First date at Microsoft (orientation)

I was surprised with the number of new recruits starting on the same date (3 digits and still bellow the average for a Monday!!!). Tim Russell of Human Resources was extremely enthusiastic and did an excellent job throughout the day. A great presenter. He managed to convey so much information to us (culture, benefits, security, etc.) in a way that didn’t feel tiring or boring.

One of the first things he did, and one that will stay with me, was to try and help those who might have felt lost within the large group and overwhelmed (there were many young people in the group). The reason this made an impression on me was not because I had such a problem but because it reminded me of a similar situation from few years back, when I joined the Greek army. The second day of my ‘military career’ a Colonel gathered all the new drafts (around 1,000 of us) and made us sit down outside, under the Greek sun. We were, of course, all dressed exactly the same. The first thing he says? “Forget your individuality, forget who you are, to me you are all the same.” For someone who didn’t want to be there, who had given up a research career in order to go back to Greece because of a stupid drafting law, who was trying to stand out because of his work, this was a bad bad moment. I felt horrible. In contrast, Tim tried to do the exact opposite and although I didn’t need it, it reminded me of that moment in the army.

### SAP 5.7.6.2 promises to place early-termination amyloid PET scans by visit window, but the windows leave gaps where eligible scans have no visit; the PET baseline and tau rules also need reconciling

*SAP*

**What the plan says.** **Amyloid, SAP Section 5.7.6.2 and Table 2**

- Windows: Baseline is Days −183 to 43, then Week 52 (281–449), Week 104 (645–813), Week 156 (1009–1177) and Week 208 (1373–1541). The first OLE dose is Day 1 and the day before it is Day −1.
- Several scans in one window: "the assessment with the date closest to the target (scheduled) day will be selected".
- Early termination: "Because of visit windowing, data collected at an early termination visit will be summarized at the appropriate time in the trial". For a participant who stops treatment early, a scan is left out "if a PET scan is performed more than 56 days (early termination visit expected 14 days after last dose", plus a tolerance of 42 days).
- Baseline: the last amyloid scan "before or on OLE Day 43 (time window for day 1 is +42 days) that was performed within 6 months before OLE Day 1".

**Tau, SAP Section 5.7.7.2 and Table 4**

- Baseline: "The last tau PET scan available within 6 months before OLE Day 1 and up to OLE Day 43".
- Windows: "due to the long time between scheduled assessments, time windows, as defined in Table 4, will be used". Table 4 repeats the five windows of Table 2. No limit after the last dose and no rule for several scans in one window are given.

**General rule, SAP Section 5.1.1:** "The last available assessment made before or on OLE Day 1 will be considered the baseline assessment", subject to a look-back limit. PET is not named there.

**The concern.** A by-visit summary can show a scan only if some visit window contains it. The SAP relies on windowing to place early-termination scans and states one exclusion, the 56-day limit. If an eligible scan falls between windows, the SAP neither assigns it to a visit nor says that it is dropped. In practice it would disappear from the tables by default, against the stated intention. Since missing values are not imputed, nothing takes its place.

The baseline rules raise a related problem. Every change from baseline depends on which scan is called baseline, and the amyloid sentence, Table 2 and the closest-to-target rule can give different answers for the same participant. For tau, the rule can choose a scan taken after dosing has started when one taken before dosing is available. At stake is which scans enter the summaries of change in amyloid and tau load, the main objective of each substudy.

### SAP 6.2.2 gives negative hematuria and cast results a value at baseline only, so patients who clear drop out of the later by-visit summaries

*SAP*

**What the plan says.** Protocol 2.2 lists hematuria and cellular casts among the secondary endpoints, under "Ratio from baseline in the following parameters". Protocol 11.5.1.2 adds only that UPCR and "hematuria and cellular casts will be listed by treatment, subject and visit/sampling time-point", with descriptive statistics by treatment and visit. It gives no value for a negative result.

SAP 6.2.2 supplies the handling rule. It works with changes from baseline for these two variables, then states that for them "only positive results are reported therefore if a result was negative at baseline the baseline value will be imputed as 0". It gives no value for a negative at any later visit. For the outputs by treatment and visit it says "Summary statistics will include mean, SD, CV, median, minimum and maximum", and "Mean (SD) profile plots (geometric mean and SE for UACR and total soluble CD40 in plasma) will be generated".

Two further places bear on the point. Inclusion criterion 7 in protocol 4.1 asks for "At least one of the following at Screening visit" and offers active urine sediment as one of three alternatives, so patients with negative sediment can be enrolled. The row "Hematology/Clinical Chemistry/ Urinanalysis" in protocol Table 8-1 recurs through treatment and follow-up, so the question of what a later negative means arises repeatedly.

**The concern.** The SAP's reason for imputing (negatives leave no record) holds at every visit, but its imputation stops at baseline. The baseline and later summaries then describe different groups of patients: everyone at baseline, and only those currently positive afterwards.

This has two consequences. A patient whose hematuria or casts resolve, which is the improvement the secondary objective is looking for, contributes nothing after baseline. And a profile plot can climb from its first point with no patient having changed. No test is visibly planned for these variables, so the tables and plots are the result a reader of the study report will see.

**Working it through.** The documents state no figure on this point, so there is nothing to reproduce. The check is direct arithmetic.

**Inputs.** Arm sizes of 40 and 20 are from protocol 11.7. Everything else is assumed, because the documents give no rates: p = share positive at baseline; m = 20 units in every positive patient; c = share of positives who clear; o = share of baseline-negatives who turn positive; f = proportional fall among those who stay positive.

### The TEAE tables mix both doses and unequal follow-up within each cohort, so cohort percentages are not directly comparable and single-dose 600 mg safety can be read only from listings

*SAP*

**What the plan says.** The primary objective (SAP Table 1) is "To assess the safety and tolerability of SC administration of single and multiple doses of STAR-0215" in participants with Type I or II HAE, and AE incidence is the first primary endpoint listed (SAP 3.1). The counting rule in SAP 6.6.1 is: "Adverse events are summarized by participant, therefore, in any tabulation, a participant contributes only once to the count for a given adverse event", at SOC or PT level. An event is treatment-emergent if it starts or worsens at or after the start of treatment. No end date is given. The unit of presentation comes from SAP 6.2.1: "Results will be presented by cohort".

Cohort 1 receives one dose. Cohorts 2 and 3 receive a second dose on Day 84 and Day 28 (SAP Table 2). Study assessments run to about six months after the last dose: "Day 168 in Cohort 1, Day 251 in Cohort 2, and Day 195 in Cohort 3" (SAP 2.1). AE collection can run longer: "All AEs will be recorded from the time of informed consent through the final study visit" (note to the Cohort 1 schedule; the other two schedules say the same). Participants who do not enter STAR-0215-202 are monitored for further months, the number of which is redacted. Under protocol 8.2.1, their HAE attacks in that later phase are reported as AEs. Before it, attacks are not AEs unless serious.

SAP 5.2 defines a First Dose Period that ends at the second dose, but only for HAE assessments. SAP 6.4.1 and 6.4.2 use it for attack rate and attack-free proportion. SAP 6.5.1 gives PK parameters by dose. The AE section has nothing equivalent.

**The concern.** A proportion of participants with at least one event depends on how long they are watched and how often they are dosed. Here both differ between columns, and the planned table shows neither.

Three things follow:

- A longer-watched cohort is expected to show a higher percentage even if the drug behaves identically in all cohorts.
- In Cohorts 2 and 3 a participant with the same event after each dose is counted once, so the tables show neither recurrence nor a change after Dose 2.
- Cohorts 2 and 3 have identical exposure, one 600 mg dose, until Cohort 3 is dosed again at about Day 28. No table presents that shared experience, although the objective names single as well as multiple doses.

Over lunch, I was talking to some of the new employees about our backgrounds and what we were doing there. Amongst others, I met Danny Lange who sold his company (Vocomo) to Google and then joined Microsoft as an Architect. Danny has done a lot in his career but I knew him because of his work on Aglets. My Master’s dissertation was on mobile agents and I know that Paul Watson has been looking on similar technologies for his Active Information Repository (AIR) ideas (computation moving close to data).

Met other people as well. Tomorrow some more orientation and then in my office!

A great day!

Update (13 Sep 2005) : My very good friend Katerina from Greece complained about this post so I wanted to make sure that there were no misunderstandings. It was not my intention to say anything bad about Greece. I love my country and this is why I chose to go back and do my military service, instead of permanently staying abroad and losing my Greek passport (that’s what would have happened then if I had chosen not to join the army; the law has changed now). Yesterday, I only remembered my psychology at that particular incident and I tried to share it with you. I am certain that all armies are similar and this was not specific to the Greek one. That shouldn’t reflect my feelings for Greece though. I would have felt the same no matter which country’s army it was.

Also, regarding another email I received, I did not want to equate the Microsoft experience with my army experience. Far from it. It was just that what Tim said at that particular moment brought back a particular memory/feeling from the army. That’s all.

Phew! :-)

Comments are closed.